US Border Officials Accused Of Denying Food To Asylum Seekers
Customs and Border Protection says it is investigating the allegations
The American Civil Liberties Union of San Diego sent a complaint letter this week to U.S. Customs and Border Protection stating that the agency has been denying food to asylum seekers awaiting processing at the San Ysidro Port of Entry.
Mitra Ebadolahi, border litigation attorney for the ACLU of San Diego, said this violates the U.S. Constitution as well as the agency's own policies.
The ACLU's letter, dated March 23, describes an incident in which a disabled transgender Mexican woman with post-traumatic stress disorder was allegedly denied food for more than 30 hours at the port of entry.
On Saturday, a spokeswoman for Customs and Border Protection told KPBS in an email that the agency is reviewing the incident.
"CBP is committed to providing appropriate care for those in our custody, and takes allegations that we have not met those standards of care seriously," spokeswoman Jacqueline Wasiluk said.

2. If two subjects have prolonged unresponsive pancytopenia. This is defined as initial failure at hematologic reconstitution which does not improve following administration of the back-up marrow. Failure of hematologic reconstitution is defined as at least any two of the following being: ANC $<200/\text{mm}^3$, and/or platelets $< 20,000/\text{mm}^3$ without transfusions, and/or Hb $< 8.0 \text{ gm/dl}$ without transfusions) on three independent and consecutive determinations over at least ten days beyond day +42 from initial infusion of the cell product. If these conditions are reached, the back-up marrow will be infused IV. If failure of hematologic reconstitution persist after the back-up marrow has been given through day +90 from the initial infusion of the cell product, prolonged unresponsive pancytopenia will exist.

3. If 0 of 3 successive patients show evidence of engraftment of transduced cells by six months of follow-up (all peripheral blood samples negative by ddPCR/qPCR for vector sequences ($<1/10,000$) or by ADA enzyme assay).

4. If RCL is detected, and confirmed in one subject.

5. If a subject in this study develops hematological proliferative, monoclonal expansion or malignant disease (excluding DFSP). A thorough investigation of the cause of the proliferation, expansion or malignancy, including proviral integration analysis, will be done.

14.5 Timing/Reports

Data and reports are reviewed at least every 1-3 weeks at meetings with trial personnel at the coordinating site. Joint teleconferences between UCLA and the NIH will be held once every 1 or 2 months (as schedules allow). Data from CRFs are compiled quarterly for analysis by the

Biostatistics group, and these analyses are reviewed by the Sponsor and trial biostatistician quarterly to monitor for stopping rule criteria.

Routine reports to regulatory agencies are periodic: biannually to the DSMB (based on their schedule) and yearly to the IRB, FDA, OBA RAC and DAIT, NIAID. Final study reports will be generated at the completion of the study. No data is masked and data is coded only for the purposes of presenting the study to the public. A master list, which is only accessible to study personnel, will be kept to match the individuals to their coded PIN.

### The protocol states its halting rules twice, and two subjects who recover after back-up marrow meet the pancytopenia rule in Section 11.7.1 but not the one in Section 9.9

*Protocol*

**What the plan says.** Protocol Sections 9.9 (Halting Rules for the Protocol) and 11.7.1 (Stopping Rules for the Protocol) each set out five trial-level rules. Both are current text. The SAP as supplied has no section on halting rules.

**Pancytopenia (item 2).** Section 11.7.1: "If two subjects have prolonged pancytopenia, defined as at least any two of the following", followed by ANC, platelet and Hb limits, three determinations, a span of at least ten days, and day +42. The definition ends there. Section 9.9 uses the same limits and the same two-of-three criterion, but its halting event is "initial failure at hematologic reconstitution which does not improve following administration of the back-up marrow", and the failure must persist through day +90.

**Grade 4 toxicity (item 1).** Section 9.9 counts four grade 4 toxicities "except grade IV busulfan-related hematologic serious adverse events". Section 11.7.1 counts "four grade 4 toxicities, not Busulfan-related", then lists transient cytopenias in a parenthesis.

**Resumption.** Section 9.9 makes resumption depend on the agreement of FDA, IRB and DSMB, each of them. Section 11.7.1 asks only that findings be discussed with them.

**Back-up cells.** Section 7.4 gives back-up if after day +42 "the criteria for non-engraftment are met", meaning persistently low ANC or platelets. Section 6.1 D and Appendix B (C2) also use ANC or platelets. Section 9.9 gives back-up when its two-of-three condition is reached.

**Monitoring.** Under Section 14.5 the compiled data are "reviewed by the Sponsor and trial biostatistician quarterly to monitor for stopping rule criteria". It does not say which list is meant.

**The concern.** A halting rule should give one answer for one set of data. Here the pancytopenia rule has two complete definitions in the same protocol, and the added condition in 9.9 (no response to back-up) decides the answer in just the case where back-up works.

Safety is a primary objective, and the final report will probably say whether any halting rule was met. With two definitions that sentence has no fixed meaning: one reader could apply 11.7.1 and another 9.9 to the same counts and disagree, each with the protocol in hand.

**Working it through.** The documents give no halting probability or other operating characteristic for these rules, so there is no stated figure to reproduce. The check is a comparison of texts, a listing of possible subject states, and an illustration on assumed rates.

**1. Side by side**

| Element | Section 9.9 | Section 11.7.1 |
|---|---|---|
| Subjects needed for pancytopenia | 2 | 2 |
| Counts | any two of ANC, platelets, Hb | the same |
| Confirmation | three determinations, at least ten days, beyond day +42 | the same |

The transgender woman's lawyer said she had to bring food to her client twice and received contradictory information from border officials regarding their policy for providing food and water to asylum seekers.
"That's unacceptable," said Ebadolahi, who wrote the complaint letter. "It indicates a lack of adequate training and an inability to articulate basic policies that pertain to the humane treatment of individuals seeking protection within the United States."
Lawyers with the ACLU claim the incident is part of a larger pattern of "abusive conduct" at the ports of entry.
“This is a space where officers should have sensitivity training and have additional requirements placed on them for dealing with individuals who have trauma in a way that’s very respectful and humane," Ebadolahi said.
She added that the transgender woman mentioned in the complaint was a multiple rape survivor.
"This is not someone who should be treated in the way that she was, on any level, by any single CBP officer, much less a series of CBP officers over a period of 30-plus hours," Ebadolahi said.
The letter asks the border agency to issue a formal apology as well as to publicly share its policies regarding food and water for asylum seekers awaiting processing.
Nicole Ramos, the lawyer for the transgender woman in the complaint, said her client is now in the custody of Immigration and Customs Enforcement in Otay Mesa, which does not have transgender housing.